Partners for Prevention (P4P) is a UNDP, UNFPA, UN Women and UNV regional joint programme for the prevention of violence against women and girls in Asia and the Pacific. After 10 years of operation, the project came to a close in March of this year. A final report on the programme assessed the role volunteerism played in the primary prevention of such violence.
In Indonesia, two in five women experience some kind of violence in their lifetime. Growing up watching her childhood friends struggle with domestic violence, Grace, a national UN Volunteer in Papua Province, Indonesia, is highly motivated to contribute to preventing violence against women and girls.
Since the ambitious group of young women and young men was brought together in June 2016, UNV and the United Nations Development Programme (UNDP) are supporting the network of youth and volunteers by facilitating knowledge-sharing and assisting young leaders to engage in regional and national initiatives. Throughout the initiative, UNDP and UNV have organized capacity-building webinars, arranged opportunities for young leaders to share their opinions in multi-stakeholder conferences at regional and country-level, and collaborated in online and offline activities.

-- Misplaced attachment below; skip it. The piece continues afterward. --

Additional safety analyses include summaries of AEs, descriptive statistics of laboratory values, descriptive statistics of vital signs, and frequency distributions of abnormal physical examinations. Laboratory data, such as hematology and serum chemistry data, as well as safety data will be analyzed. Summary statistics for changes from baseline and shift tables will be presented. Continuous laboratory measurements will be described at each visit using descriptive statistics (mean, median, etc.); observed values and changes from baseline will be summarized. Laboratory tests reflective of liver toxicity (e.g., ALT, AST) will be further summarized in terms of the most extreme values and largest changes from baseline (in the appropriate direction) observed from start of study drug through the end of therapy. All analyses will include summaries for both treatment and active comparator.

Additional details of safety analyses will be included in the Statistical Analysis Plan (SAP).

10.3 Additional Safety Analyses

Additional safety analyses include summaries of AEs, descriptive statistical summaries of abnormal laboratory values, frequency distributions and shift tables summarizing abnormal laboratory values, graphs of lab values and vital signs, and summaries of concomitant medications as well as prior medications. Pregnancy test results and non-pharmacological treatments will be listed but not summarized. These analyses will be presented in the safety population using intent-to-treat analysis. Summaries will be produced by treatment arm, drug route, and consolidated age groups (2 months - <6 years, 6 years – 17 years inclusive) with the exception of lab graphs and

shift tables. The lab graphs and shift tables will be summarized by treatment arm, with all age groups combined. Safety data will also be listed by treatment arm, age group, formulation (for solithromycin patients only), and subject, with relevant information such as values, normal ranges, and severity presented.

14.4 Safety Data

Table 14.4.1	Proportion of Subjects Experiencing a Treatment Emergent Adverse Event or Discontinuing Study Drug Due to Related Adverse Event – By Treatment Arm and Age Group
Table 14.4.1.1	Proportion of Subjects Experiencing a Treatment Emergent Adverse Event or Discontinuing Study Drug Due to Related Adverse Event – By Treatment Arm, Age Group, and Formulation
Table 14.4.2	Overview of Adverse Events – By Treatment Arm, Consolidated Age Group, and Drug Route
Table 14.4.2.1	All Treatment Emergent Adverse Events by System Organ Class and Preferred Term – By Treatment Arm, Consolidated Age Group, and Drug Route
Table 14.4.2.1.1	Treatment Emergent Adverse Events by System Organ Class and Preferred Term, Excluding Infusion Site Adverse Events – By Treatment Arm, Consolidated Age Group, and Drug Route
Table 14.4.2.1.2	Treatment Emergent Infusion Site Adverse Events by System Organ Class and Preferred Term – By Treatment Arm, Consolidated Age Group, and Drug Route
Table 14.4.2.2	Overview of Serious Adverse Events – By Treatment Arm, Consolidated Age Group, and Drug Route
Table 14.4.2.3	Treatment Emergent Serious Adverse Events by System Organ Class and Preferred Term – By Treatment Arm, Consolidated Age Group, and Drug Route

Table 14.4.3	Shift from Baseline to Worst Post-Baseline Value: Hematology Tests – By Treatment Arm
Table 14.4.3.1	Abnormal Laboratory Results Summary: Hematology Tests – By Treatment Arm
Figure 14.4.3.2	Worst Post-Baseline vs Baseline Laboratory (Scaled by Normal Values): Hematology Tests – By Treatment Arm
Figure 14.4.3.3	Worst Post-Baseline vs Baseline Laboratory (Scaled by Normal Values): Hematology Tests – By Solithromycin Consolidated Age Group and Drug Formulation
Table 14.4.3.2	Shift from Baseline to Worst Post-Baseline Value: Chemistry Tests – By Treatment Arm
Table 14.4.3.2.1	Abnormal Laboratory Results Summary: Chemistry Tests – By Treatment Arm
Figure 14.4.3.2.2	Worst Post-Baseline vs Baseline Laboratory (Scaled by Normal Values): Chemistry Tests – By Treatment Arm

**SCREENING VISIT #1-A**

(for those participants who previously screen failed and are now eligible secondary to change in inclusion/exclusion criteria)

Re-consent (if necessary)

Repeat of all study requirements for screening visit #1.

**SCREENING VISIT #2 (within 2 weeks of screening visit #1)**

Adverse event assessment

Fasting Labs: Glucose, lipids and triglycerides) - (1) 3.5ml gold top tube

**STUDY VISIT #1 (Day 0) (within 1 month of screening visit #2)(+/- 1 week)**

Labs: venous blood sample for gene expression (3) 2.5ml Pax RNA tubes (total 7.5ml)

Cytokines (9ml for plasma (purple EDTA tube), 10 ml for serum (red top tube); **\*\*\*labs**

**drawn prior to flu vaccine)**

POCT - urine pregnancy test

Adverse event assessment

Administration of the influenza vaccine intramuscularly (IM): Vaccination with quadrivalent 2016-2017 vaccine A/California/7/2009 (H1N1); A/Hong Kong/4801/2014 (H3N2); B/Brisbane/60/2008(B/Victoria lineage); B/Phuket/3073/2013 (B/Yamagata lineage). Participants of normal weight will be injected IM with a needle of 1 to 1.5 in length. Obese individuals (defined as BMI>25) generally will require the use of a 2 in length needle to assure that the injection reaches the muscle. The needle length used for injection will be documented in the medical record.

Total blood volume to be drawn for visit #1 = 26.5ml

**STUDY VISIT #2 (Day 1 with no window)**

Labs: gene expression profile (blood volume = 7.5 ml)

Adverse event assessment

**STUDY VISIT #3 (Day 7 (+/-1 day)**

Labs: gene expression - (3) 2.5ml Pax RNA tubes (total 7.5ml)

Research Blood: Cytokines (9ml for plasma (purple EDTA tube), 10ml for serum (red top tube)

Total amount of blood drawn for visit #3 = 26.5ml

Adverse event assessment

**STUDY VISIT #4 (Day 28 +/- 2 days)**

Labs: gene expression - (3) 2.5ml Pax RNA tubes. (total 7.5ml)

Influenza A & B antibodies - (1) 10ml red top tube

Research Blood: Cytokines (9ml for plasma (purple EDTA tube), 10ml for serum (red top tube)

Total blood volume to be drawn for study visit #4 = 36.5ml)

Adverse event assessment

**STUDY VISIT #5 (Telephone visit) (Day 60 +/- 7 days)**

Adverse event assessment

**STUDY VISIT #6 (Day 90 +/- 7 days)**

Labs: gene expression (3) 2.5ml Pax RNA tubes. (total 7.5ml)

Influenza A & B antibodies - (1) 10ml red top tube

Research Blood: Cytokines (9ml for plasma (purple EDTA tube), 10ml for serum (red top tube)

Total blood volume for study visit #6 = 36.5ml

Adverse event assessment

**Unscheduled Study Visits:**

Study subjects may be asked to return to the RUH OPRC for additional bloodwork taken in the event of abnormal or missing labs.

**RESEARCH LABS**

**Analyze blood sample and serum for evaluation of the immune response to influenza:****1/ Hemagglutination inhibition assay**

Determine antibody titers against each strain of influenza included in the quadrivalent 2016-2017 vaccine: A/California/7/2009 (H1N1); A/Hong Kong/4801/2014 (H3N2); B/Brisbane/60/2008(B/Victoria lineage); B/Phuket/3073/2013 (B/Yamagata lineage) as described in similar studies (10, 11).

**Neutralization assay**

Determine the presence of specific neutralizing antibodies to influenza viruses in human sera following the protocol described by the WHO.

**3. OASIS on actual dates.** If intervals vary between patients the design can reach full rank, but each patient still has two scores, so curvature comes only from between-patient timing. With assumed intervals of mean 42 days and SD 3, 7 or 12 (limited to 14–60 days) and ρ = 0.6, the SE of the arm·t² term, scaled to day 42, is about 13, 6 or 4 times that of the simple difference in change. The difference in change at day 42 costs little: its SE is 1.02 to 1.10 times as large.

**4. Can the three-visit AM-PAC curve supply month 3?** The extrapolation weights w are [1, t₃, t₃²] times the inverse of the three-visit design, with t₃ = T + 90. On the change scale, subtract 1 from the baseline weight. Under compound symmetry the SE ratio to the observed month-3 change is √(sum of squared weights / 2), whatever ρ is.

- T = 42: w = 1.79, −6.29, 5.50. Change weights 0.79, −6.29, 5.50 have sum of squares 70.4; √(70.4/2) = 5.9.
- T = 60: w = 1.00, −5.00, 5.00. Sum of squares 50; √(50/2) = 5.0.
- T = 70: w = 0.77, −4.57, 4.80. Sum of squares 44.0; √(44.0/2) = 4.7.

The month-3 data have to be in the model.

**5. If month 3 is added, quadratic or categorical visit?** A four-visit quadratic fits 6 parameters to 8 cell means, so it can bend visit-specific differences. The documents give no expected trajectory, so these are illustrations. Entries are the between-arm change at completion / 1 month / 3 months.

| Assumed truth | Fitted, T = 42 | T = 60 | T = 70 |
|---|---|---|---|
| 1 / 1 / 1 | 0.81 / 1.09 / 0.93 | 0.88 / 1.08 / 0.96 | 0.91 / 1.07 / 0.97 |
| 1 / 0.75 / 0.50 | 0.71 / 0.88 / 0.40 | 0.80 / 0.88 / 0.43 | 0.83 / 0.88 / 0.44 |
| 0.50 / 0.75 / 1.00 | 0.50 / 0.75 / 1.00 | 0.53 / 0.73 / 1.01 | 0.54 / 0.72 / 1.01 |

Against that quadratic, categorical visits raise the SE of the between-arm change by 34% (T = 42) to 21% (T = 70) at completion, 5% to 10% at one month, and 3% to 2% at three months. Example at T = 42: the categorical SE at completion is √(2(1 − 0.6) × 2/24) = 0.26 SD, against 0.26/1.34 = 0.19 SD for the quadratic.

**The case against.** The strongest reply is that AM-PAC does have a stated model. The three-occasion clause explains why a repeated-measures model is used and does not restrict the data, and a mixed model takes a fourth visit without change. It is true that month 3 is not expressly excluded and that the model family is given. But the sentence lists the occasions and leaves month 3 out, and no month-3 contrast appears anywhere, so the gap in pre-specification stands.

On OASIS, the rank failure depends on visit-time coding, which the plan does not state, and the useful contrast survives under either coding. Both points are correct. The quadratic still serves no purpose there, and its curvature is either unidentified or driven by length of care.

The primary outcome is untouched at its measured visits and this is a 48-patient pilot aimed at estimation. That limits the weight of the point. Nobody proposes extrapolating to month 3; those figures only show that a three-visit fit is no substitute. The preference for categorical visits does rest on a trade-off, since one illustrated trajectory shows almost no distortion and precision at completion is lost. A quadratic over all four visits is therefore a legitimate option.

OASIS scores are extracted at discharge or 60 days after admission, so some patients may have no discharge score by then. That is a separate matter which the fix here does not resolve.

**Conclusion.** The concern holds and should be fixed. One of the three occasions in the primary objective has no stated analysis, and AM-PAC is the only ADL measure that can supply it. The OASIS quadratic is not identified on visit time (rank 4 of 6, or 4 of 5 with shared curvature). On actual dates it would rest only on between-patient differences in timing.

The report includes examples of how empowered Cambodian youth make a difference in their communities. It presents volunteering models that helped Cambodia recover from the decades of war and contributed to the country’s development, some of which can be replicated across the world.
According to the results presented in the report, volunteer programmes in Cambodia have made a difference in reducing poverty, eradicating illiteracy, improving health, promoting gender equality, and protecting human rights and the environment.
While roughly a fifth of Cambodia’s population is estimated to live in poverty, reportedly 300,000 young people enter the labour market seeking job opportunities every year. The report “Volunteerism and youth employment in Cambodia” presents ways to leverage volunteerism as an essential mechanism for skills development amongst youth.
As many as 68 per cent of women and girls aged 15-49 in Asia and the Pacific face some form of violence in their lifetime. This is one of the highest levels reported in the world.
I had never been to South East Asia nor had I ever worked in the UN System – it was a big change for me, professionally and personally.
Volunteering abroad took me out of my comfort zone. It was nerve-wracking the first couple of weeks, navigating the busy streets, meeting new faces every day, and attempting to communicate in Khmer, all while starting a new job in an unfamiliar setting.
Mony Pen is National UN Volunteer, Specialist for Improving the Rights of Persons with Disabilities within Disability Rights Initiative Cambodia (DRIC)
Maeve Anne Halpin, UN Youth Volunteer from Ireland, talks about her year as Communications, Youth and Outreach Specialist at UNV Cambodia Field Unit.
Naomi Umeda, UN University Volunteer from Japan, talks about her 5 month placement at UNV Cambodia Field Unit.